My dainty coronilla reminds me of Cytisus battandieri a little bit, which is another member of the vast legume family.
All legumes have the ability to convert and “fix” atmospheric nitrogen, making it available to plants as a natural fertilizer.
“Although it is the most abundant element in the atmosphere, nitrogen from the air cannot be used by plants until it is
chemically transformed, or fixed, into ammonium or nitrate compounds that plants can metabolize. In nature, only certain
bacteria and algae (and, to a lesser extent, lightning) have this ability to fix atmospheric nitrogen, and the amount that
they make available to plants is comparatively small. Other bacteria break down nitrogen compounds in dead matter and
release it to the atmosphere again. As a consequence, nitrogen is a precious commodity â€“ a limiting nutrient â€“ in most
undisturbed natural systems.” (“Nutrient Overload; Unbalancing the Global Nitrogen Cycle” – World Resources Institute)
I caught a report Thursday on nitrogen runoff by Public Radio International’s The World: “Nitrogen compounds running off farmland have led to water pollution problems around the world, while nitrogen emissions from industry, agriculture and vehicles make a big contribution to air pollution.” (“Farms, Factories, and a Dangerous Nitrogen Overload,” by Laura Lynch, 1/26/12.)
Vast ocean “dead zones” are linked to runoff from agricultural reliance on nitrogen, especially in support of King Corn, but excess fertilizer polluting waterways comes from many sources. Last spring a local marina experienced a dramatic fish die-off, reported here by The Los Angeles Times (“The episode…follows unusually heavy rainfall in Southern California, which washed lawn fertilizer, dog droppings and similar nutrients into coastal waters.”)
Fertilizers have been quite the topic of discussion on blogs this week.
The National Wildlife Federation really kicked the hornet’s nest when they announced they’d accepted corporate sponsorship from Scotts of Miracle-Gro and Roundup herbicide fame. The move seemed cynically calibrated to upgrade Scotts image and shore up dwindling sales/contributions of both entities. But at what cost now to NWF’s brand, which is experiencing near-extinction overnight? I suppose both sides are betting that the controversy will be forgotten by the public by the time NWF’s friendly logo appears on Scotts’ bags of bird seed. The public does have an infamously short memory, but will it really be able to forget that Scotts was fined millions of dollars for knowingly selling pesticide-tainted birdseed between 2005-2008? On the surface, it looks like both sides have garnered a big lose/lose out of the transaction. The question now becomes, what did NWF know about the tainted birdseed, and when did they know it?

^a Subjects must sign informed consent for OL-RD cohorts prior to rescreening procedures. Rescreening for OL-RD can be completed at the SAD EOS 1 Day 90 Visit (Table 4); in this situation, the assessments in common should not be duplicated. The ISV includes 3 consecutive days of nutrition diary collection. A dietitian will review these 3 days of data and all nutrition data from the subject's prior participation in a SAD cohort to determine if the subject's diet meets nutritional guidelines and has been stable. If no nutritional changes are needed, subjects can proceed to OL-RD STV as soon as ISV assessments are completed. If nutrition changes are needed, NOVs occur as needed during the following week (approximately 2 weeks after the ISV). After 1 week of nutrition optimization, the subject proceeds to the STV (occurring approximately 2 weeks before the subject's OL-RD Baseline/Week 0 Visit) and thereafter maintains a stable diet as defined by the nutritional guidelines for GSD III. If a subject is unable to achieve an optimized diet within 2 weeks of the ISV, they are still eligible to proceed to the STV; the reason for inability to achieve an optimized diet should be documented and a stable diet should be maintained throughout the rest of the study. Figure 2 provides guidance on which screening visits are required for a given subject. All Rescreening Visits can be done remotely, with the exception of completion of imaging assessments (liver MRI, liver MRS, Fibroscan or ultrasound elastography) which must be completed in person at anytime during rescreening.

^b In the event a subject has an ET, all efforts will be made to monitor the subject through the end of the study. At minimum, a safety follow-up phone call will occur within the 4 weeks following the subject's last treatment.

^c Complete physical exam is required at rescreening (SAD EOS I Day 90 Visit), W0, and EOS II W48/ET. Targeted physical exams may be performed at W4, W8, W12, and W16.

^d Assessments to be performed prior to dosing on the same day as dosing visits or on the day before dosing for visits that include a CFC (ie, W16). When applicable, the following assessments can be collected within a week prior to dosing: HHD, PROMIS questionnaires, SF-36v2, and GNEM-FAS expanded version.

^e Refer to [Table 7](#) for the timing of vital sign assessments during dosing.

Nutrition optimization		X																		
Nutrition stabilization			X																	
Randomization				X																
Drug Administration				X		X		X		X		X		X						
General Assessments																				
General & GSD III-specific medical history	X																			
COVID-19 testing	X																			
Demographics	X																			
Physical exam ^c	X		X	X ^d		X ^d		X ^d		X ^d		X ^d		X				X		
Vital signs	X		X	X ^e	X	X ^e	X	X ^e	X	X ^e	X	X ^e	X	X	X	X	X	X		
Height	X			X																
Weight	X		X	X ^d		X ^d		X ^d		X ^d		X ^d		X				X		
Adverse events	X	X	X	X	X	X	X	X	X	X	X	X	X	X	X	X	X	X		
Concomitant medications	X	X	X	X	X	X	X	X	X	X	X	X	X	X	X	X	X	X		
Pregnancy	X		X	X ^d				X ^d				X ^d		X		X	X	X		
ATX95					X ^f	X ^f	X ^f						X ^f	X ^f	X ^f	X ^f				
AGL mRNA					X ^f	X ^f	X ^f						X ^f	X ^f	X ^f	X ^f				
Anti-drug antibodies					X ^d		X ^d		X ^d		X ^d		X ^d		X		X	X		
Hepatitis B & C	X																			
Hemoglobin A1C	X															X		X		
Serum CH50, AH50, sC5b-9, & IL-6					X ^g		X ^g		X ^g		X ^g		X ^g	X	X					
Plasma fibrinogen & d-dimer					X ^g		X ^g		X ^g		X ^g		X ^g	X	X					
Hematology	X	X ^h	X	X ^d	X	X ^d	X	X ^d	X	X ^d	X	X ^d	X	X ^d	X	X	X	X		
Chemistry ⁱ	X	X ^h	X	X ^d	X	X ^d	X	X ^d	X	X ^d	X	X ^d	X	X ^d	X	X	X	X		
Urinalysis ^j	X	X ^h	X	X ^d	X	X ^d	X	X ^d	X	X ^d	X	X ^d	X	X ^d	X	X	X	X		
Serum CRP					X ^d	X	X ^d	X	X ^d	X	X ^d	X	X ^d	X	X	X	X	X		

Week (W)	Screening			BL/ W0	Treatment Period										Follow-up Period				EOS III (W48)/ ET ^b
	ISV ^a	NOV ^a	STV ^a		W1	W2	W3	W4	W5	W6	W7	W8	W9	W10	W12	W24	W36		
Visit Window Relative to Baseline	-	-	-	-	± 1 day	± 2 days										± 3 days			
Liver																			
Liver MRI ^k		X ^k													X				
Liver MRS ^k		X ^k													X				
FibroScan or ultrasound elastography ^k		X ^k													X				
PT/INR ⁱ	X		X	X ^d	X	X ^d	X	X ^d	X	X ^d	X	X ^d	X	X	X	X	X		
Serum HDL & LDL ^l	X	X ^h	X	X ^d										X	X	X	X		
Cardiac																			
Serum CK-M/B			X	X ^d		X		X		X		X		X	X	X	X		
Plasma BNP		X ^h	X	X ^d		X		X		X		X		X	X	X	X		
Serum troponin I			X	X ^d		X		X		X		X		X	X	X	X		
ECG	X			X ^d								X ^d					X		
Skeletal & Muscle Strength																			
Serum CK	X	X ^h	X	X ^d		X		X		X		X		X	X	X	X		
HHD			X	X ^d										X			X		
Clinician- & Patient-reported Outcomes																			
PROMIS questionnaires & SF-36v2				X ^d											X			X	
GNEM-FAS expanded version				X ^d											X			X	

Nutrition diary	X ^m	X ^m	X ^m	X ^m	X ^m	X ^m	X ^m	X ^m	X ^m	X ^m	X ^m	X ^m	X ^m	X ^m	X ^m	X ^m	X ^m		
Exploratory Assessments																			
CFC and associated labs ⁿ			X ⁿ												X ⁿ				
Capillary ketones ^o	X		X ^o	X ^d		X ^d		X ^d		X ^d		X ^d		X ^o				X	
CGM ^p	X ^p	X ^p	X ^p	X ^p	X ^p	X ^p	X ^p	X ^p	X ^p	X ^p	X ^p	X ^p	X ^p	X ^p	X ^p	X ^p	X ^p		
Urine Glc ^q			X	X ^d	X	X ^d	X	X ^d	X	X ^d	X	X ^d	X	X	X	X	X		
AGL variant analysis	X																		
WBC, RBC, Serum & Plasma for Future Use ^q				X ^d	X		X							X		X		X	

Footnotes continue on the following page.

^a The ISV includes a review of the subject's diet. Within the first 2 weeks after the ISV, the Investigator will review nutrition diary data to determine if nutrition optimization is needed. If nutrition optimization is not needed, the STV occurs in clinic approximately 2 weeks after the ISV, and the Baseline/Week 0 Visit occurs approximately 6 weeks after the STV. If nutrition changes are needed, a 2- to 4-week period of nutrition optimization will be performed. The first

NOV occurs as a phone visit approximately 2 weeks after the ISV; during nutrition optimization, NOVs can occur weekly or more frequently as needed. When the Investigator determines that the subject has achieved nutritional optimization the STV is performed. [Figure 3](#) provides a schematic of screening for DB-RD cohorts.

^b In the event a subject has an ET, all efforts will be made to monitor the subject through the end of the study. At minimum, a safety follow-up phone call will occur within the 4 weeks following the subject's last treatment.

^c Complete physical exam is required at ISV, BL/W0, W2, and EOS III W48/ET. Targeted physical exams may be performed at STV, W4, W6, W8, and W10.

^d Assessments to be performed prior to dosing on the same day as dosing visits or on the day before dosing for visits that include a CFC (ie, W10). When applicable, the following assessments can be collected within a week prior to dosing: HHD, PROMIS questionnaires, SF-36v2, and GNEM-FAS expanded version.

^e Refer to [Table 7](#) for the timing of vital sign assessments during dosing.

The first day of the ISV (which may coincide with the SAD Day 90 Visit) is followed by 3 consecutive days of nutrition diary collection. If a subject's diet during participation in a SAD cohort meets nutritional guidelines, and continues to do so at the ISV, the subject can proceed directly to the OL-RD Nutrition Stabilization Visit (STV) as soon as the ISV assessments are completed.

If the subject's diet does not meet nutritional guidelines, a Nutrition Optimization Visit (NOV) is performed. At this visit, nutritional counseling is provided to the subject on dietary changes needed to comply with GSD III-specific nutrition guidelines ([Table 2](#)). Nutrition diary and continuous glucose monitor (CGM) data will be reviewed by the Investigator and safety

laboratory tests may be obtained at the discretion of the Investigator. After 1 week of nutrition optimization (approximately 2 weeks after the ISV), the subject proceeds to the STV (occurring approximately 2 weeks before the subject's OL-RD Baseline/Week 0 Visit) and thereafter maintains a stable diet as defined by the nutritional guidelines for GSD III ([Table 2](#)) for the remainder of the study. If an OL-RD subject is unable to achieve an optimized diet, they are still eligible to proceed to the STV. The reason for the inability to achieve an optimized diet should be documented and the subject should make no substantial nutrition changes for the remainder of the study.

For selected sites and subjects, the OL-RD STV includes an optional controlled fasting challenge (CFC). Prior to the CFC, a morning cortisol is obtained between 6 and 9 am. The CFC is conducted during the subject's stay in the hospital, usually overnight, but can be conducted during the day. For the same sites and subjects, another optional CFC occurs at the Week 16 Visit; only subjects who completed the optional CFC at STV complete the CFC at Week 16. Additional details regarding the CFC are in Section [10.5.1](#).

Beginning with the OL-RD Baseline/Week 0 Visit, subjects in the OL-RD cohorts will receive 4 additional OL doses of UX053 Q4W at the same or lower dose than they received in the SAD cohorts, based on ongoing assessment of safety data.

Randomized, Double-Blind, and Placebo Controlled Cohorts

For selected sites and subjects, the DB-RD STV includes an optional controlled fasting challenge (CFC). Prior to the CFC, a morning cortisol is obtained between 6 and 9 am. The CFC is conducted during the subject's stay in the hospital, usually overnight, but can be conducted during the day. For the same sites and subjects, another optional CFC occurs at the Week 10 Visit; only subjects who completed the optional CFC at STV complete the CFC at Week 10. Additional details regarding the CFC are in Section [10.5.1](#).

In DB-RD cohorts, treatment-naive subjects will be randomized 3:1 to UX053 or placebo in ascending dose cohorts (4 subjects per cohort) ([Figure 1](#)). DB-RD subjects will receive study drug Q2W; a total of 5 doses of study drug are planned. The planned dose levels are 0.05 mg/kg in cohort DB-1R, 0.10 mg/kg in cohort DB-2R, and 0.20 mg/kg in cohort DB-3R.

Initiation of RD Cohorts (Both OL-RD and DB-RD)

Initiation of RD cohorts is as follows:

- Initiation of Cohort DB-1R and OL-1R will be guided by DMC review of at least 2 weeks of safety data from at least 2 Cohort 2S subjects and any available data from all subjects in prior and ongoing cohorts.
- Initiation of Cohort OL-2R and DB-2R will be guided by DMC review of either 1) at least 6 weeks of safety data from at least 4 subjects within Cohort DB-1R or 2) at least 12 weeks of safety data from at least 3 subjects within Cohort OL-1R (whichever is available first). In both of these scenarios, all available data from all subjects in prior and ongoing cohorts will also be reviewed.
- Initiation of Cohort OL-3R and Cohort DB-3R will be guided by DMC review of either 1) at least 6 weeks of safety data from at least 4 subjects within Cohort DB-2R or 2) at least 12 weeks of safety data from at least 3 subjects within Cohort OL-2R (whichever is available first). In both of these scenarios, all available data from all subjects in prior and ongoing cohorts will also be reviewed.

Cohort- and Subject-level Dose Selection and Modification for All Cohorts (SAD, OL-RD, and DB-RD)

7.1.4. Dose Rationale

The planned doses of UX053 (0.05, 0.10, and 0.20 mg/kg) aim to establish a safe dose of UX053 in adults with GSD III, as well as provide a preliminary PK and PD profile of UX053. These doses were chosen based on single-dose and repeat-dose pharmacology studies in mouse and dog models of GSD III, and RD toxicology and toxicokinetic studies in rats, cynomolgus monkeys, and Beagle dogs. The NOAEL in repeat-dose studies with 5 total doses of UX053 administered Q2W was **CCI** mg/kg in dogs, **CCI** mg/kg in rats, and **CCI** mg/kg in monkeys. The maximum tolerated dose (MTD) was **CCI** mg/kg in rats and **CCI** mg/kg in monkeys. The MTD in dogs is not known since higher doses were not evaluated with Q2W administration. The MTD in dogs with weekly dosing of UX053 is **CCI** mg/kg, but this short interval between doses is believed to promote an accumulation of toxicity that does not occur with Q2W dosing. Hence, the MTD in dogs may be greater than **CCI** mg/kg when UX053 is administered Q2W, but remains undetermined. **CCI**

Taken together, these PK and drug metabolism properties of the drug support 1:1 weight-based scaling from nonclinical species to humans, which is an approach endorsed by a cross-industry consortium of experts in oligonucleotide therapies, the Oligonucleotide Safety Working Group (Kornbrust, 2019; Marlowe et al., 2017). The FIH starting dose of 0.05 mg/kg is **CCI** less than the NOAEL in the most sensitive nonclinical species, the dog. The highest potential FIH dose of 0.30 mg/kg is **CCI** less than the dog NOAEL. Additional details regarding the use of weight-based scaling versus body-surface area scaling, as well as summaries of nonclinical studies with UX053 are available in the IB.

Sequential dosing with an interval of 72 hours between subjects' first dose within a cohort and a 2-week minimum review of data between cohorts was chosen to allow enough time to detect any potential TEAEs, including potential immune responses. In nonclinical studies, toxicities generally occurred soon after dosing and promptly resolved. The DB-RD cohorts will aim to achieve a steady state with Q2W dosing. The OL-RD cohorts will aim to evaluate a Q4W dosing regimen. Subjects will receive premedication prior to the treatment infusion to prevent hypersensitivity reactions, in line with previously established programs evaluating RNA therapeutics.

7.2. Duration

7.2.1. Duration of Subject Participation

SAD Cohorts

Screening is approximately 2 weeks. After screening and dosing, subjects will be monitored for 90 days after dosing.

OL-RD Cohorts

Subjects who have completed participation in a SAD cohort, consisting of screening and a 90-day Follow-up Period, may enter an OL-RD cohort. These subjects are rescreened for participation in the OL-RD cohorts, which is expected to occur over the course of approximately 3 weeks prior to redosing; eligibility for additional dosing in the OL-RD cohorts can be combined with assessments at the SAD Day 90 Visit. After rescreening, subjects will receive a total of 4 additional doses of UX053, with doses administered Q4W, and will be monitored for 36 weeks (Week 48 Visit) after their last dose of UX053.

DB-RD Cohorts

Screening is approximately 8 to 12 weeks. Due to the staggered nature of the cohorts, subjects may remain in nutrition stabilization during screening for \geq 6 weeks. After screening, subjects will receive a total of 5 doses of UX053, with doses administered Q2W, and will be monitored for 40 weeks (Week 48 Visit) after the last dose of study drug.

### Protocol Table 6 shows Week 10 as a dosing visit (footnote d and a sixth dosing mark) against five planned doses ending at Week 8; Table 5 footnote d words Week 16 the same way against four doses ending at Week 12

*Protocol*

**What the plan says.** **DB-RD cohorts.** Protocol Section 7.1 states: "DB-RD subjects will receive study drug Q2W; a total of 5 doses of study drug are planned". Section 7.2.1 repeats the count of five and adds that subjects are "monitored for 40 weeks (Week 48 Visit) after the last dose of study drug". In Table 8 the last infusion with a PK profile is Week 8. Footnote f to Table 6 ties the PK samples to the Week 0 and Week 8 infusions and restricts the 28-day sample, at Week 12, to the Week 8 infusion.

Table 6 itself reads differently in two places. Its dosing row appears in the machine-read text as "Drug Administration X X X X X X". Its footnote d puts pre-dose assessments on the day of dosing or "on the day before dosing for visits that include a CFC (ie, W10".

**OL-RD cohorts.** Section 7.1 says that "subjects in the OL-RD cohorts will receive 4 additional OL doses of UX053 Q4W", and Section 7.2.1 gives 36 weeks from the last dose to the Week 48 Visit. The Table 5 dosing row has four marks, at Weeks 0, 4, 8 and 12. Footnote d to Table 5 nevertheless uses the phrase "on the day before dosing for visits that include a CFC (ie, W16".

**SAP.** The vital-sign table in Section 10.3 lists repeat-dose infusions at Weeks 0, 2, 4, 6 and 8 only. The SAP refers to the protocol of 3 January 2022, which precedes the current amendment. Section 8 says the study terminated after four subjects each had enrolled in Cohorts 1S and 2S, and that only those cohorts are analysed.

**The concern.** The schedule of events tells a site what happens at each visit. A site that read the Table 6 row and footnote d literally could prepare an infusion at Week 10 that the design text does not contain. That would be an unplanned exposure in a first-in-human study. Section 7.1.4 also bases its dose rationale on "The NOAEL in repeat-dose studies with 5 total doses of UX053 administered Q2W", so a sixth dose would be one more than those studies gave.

According to reporter Johanna Hari, this isn’t the first instance of such a partnership, and she alleges that the beginning of similar conflicts of interest can be traced back to Jay Hair, president of the National Wildlife Federation from 1981 to 1995: “It is simply a fact that Jay Hair kick-started the process of environmental groups partnering with and taking money from the world’s worst polluters. It is also a fact that this process has been taken much further by other groups like Conservation International and The Nature Conservancy, and has ended with their missions becoming deeply corrupted, in ways I described in great detail in my article.” (The Nation, 3/10/10. “Conservation Groups & Corporate Cash: An Exchange.”)
How much fertilizer my garden needs is a constant mystery to me. Some years I’m convinced I’ve “exhausted” the soil. Still, it basically gets only compost, rarely some blood and bone meal, but then I don’t grow many vegetables or prize-winning flowers either. Admittedly, dahlias are having a comeback in my garden, and they are hogs for manure and compost.
The merits and demerits of the Green Revolution will be argued for decades to come. In ratcheting up agricultural productivity to fight hunger, the GE’s downstream effects have been nitrogen pollution and unsustainable agricultural practices — leaving me, the home gardener, feeling altogether ambivalent about fertilizer. I realize that what I choose to do in my tiny garden doesn’t really amount to a hill of beans when compared to the practices of agribusiness. Even so, mostly I just say no to fertilizers and don’t grow plants bred to expect lavish amounts of the stuff.